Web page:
U.S. immigration law does not provide a specific definition of “citizen.” The Fourteenth Amendment to the U.S. Constitution identifies as a citizen anyone born in the U.S., except for children of foreign diplomats, and anyone naturalized after their birth. Since this is still not a distinct definition, U.S. citizenship is perhaps better described as a set of rights and duties, including the duty of loyalty to this country. Some people who become naturalized U.S. citizens retain citizenship in their country of origin. The U.S. Department of State (DOS) does not encourage dual citizenship, but the Supreme Court has held that it is permissible despite language in federal immigration statutes suggesting otherwise. Immigrants who wish to become naturalized U.S. citizens should consider the effect it might have on their relationship to their country of origin, and their future relationship to this country.
The Immigration and Nationality Act (INA) defines a “national” as “a person owing permanent allegiance to a state.” 8 U.S.C. § 1101(a)(21). It defines a “national of the United States” as someone who meets the previous definition with regard to the U.S., or who is a U.S. citizen. Id. at § 1101(a)(22). Congress has modified the laws regarding citizenship in, or allegiance to, more than one country on numerous occasions. Currently, the INA states that a person seeking to become a naturalized U.S. citizen must take an “oath of renunciation and allegiance,” which includes a statement that they “renounce and abjure absolutely and entirely all allegiance and fidelity” to any other country. Id. at § 1448(a)(3).
While a renunciation of allegiance to any other country is a requirement for naturalization, the INA does not provide a clear means of enforcing this oath. It states that both native-born and naturalized citizens can lose their U.S. nationality by “voluntarily…obtaining naturalization in a foreign state upon his own application,” serving in the military of a country “engaged in hostilities against the United States,” and other voluntary acts. Id. at §§ 1481(a)(1), (3). This does not, however, address most situations in which a naturalized citizen continues to avail themselves of citizenship in another country.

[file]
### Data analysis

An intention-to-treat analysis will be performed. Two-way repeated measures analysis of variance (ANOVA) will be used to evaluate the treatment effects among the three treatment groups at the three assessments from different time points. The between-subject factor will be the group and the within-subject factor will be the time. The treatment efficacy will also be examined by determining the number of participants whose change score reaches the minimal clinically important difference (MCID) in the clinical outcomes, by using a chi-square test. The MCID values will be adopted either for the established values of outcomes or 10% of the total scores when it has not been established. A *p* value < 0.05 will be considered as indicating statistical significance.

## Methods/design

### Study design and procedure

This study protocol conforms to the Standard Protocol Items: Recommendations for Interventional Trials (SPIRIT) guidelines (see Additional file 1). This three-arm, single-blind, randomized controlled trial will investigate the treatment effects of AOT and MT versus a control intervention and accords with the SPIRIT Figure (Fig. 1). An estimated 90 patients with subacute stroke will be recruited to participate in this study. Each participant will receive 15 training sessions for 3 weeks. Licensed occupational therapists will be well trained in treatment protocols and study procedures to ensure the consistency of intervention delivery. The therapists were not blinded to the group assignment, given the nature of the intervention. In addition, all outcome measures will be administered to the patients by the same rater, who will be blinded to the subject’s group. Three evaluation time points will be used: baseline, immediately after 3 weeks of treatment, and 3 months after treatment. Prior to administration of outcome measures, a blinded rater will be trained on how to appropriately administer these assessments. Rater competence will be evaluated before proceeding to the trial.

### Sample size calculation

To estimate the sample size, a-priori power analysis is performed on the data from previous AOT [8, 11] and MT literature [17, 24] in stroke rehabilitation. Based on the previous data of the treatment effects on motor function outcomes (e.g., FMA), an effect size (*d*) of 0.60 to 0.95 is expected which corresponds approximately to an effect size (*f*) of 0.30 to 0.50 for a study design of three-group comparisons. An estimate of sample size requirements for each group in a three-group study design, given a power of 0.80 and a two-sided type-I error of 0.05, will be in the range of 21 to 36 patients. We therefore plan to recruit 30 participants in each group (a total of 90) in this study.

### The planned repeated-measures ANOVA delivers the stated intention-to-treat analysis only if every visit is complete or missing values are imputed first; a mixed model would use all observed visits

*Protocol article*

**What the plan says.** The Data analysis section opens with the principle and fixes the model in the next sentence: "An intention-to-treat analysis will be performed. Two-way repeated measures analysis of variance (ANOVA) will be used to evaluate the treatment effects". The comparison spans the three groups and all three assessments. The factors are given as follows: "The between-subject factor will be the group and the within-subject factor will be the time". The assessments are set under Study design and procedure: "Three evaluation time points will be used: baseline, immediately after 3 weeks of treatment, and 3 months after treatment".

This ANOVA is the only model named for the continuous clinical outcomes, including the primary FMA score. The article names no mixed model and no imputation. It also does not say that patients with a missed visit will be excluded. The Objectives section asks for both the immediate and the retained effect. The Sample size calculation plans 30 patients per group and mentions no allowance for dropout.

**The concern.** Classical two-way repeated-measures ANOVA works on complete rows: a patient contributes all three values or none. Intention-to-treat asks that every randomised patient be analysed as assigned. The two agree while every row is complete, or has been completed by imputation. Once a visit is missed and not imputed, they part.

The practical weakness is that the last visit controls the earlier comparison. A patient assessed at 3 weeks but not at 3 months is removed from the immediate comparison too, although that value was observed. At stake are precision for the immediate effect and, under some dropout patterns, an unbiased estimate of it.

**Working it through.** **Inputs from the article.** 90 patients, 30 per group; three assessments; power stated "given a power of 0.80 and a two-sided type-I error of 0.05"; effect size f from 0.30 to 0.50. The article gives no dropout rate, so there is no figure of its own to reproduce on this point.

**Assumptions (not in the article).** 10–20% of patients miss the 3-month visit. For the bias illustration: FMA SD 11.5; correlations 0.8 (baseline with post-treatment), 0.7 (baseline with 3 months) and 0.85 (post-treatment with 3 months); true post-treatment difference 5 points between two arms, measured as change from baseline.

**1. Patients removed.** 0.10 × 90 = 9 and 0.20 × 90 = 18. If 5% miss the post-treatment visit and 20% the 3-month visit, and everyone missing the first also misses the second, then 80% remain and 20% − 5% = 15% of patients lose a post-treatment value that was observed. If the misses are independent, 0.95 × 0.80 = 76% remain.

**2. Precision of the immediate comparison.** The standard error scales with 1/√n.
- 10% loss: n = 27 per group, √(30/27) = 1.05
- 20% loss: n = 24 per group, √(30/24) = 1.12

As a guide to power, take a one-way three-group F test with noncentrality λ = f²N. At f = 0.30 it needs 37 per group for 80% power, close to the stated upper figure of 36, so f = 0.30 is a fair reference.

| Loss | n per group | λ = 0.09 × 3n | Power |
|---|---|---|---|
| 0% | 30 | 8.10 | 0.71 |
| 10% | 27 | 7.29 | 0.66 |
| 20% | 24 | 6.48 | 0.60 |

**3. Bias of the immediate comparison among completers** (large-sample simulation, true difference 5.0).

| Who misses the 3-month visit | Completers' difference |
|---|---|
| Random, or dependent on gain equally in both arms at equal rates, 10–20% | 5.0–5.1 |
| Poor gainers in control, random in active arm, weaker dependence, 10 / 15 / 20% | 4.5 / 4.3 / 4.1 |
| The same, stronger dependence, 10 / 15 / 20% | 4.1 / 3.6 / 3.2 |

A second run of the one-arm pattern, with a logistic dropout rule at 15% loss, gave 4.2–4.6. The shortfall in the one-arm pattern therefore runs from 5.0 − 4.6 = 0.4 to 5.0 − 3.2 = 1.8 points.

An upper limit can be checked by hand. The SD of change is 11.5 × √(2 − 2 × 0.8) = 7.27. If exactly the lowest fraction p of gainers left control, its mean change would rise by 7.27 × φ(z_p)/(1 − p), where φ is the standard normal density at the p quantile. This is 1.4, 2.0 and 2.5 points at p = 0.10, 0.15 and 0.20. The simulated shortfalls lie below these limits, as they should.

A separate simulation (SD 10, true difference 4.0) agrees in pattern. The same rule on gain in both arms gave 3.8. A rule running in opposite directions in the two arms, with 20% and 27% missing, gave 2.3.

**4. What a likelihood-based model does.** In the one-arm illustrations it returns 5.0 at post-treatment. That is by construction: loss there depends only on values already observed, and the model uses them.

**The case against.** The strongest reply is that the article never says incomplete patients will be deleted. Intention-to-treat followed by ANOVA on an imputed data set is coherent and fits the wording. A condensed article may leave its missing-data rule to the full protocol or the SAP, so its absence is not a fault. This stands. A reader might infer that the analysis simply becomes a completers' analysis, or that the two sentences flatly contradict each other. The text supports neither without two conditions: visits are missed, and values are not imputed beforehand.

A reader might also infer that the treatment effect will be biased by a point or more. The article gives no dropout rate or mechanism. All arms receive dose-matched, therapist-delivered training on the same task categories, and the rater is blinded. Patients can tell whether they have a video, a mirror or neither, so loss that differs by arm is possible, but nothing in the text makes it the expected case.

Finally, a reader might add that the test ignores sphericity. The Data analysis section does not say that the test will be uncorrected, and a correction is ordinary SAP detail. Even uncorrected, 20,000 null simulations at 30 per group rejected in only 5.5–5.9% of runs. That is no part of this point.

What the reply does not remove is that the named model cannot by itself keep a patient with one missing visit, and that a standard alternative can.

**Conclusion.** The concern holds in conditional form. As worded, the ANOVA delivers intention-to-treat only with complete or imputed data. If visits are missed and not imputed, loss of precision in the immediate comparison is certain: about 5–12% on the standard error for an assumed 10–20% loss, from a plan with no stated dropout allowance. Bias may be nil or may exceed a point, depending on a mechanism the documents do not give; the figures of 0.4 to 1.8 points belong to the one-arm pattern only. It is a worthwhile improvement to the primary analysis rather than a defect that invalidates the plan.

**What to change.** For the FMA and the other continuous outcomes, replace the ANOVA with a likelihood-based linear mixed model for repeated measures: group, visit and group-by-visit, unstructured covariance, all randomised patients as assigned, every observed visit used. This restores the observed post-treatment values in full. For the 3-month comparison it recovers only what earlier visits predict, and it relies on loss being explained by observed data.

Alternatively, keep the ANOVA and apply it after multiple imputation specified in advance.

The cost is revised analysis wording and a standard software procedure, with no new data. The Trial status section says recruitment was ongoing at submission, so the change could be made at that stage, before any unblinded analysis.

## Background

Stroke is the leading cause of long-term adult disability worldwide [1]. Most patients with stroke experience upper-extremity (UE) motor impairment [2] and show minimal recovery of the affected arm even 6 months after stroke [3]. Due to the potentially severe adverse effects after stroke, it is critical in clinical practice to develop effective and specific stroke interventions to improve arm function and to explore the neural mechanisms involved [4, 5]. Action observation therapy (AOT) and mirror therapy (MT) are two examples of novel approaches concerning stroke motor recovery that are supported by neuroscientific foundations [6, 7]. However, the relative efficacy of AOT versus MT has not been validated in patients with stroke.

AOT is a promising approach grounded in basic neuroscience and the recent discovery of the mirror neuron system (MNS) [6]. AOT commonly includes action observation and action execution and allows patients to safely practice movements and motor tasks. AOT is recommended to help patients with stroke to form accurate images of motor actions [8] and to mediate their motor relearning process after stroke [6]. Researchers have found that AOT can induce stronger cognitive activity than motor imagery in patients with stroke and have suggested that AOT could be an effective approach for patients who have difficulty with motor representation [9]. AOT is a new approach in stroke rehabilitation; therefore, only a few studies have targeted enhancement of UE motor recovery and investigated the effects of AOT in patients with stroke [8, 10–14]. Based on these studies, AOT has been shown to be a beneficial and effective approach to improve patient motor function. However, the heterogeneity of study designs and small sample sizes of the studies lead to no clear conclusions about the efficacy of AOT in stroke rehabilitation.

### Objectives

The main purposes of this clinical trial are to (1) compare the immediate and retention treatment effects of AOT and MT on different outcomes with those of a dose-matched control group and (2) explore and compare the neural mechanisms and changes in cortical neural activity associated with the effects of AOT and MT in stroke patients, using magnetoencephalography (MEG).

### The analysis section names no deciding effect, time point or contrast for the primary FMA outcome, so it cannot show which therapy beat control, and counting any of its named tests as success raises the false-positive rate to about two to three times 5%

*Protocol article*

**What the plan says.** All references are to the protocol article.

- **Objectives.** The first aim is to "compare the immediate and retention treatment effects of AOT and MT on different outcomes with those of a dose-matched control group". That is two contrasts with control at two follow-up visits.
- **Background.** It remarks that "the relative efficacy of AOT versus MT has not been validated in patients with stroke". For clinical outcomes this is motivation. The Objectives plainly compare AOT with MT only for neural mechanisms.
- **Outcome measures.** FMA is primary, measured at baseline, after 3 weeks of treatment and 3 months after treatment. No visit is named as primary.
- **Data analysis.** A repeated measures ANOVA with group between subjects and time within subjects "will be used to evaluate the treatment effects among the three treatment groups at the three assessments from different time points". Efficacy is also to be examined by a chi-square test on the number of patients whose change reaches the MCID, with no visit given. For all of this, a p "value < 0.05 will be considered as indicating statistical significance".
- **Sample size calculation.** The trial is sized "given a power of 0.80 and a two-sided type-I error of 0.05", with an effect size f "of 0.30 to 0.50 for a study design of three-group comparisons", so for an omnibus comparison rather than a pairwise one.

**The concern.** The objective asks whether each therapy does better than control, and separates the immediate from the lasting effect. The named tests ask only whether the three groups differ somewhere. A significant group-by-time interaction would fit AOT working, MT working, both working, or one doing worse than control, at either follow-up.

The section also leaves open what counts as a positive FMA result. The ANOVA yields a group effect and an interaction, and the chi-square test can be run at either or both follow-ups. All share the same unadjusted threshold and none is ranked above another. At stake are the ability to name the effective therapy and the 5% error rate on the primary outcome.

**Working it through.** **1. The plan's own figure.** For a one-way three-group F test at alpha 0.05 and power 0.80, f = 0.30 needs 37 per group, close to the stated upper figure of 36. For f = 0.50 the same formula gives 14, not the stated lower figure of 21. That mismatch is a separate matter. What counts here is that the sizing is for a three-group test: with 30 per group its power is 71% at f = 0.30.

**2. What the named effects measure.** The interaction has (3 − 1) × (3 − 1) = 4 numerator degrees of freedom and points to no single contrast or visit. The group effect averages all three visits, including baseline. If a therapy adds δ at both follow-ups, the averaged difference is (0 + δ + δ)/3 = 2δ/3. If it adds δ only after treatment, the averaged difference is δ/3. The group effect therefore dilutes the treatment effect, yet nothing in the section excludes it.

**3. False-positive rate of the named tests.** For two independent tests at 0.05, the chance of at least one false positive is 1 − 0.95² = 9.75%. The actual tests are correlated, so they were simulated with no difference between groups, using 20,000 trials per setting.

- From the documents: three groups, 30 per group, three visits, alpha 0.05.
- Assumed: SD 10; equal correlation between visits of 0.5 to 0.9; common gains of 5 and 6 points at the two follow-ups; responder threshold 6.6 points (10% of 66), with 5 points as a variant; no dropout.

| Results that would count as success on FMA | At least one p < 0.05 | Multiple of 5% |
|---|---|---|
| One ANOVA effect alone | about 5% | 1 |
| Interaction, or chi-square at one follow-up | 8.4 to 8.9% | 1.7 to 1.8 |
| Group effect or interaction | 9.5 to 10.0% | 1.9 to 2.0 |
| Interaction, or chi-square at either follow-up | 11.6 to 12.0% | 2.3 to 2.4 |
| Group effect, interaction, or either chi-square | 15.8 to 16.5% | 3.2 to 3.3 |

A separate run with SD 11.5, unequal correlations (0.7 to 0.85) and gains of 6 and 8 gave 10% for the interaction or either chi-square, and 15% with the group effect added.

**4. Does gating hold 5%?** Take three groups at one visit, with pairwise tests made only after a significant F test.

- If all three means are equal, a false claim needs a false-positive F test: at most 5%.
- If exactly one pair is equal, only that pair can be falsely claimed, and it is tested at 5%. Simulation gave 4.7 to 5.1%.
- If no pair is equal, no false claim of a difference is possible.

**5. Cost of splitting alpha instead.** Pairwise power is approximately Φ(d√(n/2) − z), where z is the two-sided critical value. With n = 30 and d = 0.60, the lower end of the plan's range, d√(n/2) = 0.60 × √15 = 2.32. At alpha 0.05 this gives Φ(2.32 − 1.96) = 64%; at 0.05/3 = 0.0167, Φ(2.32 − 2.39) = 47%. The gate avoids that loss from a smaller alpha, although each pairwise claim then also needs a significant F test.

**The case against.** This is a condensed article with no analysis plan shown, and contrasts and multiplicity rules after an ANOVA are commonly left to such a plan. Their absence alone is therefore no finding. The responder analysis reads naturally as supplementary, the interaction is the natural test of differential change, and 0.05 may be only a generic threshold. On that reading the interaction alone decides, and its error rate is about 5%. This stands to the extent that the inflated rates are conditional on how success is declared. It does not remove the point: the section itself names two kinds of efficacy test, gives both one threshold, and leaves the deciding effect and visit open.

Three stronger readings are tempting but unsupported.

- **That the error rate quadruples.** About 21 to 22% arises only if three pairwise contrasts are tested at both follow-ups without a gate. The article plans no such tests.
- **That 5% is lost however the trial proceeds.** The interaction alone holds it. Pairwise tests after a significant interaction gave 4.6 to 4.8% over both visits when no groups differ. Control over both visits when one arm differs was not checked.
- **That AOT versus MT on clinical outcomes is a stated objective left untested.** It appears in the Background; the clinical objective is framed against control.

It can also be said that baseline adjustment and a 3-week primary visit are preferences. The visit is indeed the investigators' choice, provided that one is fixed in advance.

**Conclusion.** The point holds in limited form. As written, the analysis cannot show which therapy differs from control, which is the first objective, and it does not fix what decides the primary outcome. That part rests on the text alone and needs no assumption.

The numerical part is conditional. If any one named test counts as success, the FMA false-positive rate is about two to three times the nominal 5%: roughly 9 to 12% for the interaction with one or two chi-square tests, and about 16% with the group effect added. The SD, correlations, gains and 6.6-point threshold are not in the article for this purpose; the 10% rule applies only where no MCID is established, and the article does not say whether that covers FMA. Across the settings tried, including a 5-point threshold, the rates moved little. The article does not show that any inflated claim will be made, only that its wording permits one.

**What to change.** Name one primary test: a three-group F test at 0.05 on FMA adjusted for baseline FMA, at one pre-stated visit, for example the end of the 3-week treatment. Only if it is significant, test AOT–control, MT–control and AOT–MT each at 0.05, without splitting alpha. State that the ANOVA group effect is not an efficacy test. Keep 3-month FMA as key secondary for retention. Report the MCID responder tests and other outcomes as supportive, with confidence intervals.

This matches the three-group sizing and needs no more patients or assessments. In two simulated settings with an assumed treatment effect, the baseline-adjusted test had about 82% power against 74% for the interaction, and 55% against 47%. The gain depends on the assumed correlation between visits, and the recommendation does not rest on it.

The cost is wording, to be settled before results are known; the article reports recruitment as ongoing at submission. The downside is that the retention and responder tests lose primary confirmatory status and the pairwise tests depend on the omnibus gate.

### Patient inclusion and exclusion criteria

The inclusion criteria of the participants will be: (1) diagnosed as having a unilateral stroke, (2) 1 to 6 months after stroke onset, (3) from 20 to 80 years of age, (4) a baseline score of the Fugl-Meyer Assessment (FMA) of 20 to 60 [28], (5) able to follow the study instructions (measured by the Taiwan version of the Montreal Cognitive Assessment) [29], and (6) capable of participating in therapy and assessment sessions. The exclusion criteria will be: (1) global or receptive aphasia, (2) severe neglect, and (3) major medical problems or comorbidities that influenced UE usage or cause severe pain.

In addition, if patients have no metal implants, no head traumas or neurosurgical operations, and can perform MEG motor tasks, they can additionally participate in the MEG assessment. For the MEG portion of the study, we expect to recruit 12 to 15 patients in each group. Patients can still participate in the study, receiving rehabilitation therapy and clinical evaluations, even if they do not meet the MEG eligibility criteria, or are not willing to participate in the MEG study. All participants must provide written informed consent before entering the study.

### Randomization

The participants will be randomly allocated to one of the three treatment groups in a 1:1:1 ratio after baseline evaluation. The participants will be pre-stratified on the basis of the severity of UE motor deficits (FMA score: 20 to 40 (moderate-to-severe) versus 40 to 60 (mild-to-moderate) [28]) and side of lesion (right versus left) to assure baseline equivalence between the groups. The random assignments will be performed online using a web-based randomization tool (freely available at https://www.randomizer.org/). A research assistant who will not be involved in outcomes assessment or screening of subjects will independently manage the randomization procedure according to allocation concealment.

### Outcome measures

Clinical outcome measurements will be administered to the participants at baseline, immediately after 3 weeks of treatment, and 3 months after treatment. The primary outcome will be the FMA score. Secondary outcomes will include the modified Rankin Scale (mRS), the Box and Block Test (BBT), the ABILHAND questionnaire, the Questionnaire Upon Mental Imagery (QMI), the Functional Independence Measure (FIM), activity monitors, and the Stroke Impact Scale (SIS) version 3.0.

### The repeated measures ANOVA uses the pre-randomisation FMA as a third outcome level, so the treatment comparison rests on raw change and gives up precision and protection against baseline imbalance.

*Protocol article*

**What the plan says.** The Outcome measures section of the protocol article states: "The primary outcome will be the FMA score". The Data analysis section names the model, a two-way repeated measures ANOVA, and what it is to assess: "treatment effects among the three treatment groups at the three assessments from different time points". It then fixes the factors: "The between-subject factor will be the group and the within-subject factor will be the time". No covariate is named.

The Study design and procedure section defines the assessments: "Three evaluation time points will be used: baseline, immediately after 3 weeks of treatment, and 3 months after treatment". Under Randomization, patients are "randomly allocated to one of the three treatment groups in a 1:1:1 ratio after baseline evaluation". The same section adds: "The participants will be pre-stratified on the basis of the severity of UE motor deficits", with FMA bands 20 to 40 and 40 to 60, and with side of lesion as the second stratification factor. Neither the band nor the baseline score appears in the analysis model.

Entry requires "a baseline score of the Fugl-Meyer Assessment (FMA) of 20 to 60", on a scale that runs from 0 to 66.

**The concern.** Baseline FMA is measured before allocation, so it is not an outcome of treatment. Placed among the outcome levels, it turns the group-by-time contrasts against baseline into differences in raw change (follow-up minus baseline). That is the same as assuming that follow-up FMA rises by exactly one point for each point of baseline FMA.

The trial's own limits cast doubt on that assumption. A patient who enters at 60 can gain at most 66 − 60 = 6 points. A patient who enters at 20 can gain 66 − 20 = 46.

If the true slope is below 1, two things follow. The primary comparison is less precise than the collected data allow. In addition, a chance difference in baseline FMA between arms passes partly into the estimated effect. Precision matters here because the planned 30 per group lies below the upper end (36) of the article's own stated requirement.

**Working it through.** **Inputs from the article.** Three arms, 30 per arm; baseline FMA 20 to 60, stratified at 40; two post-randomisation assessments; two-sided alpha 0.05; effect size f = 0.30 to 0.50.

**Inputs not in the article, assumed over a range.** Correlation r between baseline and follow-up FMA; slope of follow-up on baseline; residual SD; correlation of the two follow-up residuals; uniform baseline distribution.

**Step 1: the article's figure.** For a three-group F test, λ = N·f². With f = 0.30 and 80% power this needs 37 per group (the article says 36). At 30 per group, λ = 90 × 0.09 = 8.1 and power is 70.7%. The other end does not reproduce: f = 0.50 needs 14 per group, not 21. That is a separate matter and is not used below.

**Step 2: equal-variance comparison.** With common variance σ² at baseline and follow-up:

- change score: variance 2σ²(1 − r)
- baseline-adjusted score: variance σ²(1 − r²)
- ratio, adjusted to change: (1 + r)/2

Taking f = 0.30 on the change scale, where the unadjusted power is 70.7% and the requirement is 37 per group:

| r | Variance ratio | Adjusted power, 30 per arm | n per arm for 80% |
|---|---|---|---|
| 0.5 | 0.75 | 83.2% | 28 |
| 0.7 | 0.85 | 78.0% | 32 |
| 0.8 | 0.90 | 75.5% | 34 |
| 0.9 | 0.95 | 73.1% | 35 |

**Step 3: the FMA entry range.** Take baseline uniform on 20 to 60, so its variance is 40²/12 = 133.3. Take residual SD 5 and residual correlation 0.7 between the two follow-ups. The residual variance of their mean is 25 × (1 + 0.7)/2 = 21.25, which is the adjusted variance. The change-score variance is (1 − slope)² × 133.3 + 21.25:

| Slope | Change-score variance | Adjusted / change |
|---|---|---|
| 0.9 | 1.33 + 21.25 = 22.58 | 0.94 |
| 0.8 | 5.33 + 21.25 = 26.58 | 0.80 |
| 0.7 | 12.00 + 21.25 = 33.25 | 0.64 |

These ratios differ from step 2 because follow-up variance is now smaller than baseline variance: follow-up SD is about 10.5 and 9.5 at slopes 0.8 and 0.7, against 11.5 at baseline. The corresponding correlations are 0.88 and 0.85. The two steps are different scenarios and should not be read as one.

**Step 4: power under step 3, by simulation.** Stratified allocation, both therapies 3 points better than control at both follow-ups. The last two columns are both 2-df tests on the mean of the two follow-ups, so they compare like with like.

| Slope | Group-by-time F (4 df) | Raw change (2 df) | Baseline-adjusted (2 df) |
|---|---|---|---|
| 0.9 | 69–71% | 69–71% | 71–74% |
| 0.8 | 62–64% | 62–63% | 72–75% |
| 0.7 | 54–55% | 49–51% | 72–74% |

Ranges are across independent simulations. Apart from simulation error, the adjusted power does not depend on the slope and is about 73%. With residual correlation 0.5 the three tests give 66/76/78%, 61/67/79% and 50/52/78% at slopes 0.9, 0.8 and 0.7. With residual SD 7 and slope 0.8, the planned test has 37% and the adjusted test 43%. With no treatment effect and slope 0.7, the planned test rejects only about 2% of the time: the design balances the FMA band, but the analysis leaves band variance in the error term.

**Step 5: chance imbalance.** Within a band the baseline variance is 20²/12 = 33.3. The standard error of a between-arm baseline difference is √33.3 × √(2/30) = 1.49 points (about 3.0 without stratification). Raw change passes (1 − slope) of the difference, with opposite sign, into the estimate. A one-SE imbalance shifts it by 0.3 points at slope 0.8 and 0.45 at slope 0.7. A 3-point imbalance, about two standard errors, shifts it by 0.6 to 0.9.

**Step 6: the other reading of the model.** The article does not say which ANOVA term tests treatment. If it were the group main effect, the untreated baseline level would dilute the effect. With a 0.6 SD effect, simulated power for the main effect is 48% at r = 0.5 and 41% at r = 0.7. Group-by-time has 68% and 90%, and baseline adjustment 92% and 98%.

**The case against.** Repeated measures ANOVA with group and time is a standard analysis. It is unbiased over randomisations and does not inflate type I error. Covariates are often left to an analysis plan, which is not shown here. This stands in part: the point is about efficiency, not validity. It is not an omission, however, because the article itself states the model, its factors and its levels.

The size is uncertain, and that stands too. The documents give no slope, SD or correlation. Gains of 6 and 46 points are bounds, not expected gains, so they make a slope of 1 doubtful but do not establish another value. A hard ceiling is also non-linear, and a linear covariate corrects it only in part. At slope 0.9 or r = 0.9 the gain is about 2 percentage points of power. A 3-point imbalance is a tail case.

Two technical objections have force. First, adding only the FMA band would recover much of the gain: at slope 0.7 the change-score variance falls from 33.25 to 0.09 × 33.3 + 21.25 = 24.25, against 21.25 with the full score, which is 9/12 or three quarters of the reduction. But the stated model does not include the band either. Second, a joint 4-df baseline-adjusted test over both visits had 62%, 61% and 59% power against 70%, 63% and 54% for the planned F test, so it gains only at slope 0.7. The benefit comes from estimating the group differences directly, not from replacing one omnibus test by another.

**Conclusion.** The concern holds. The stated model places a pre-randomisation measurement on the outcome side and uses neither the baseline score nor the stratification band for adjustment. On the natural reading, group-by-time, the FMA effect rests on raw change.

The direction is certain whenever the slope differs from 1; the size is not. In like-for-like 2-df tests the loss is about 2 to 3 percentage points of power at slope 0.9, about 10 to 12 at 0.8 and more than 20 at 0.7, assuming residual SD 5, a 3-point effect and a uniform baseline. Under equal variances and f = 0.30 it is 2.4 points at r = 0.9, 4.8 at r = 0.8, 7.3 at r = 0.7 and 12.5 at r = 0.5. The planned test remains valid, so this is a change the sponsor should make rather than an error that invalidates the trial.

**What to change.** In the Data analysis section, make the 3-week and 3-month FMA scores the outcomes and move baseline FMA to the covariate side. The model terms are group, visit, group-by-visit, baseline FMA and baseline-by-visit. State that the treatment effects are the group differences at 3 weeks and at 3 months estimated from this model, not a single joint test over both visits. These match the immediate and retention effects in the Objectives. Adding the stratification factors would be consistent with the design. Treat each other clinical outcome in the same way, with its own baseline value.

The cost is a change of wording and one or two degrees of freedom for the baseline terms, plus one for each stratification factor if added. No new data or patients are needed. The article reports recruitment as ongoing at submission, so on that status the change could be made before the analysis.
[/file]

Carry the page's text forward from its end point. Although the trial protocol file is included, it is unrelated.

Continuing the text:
A pair of decisions from 1958 established a general rule that voluntary action is required to lose citizenship. In Nishikawa v. Dulles, 356 U.S. 129 (1958), the court held that a man born in the U.S. to Japanese parents could not be stripped of his citizenship for serving in the Japanese military during World War II because he was conscripted, and therefore he did not serve voluntarily.
On the same day, the court held that a man born in Texas, but who had lived most of his life believing he was born in Mexico, had lost his U.S. citizenship by voting in a Mexican election. Perez v. Brownell, 356 U.S. 44 (1958). While the act of voting was voluntary, nothing the person did evidenced an intent to relinquish his U.S. citizenship. The court reversed Perez nine years later, ruling that a person can only lose their citizenship in the U.S. by voluntarily relinquishing it. Afroyim v. Rusk, 387 U.S. 253 (1967).
Family immigration attorney Samuel C. Berger represents immigrants and family members or employers of prospective immigrants in the New York City and Northern New Jersey areas. Contact us online, at (201) 587-1500, or at (212) 380-8117 today to schedule a confidential consultation with a knowledgeable and experienced immigration advocate.
More Blog Posts:
Citizens, Nationals, and Immigrants in the United States, New York & New Jersey Immigration Lawyer Blog, March 24, 2016
United States Citizenship, Part 2: Lawsuit Looks at Meaning of “Citizenship” for People Born in One U.S. Territory, New York & New Jersey Immigration Lawyer Blog, March 25, 2015
United States Citizenship, Part 1: More Complicated than It Appears, New York & New Jersey Immigration Lawyer Blog, March 11, 2015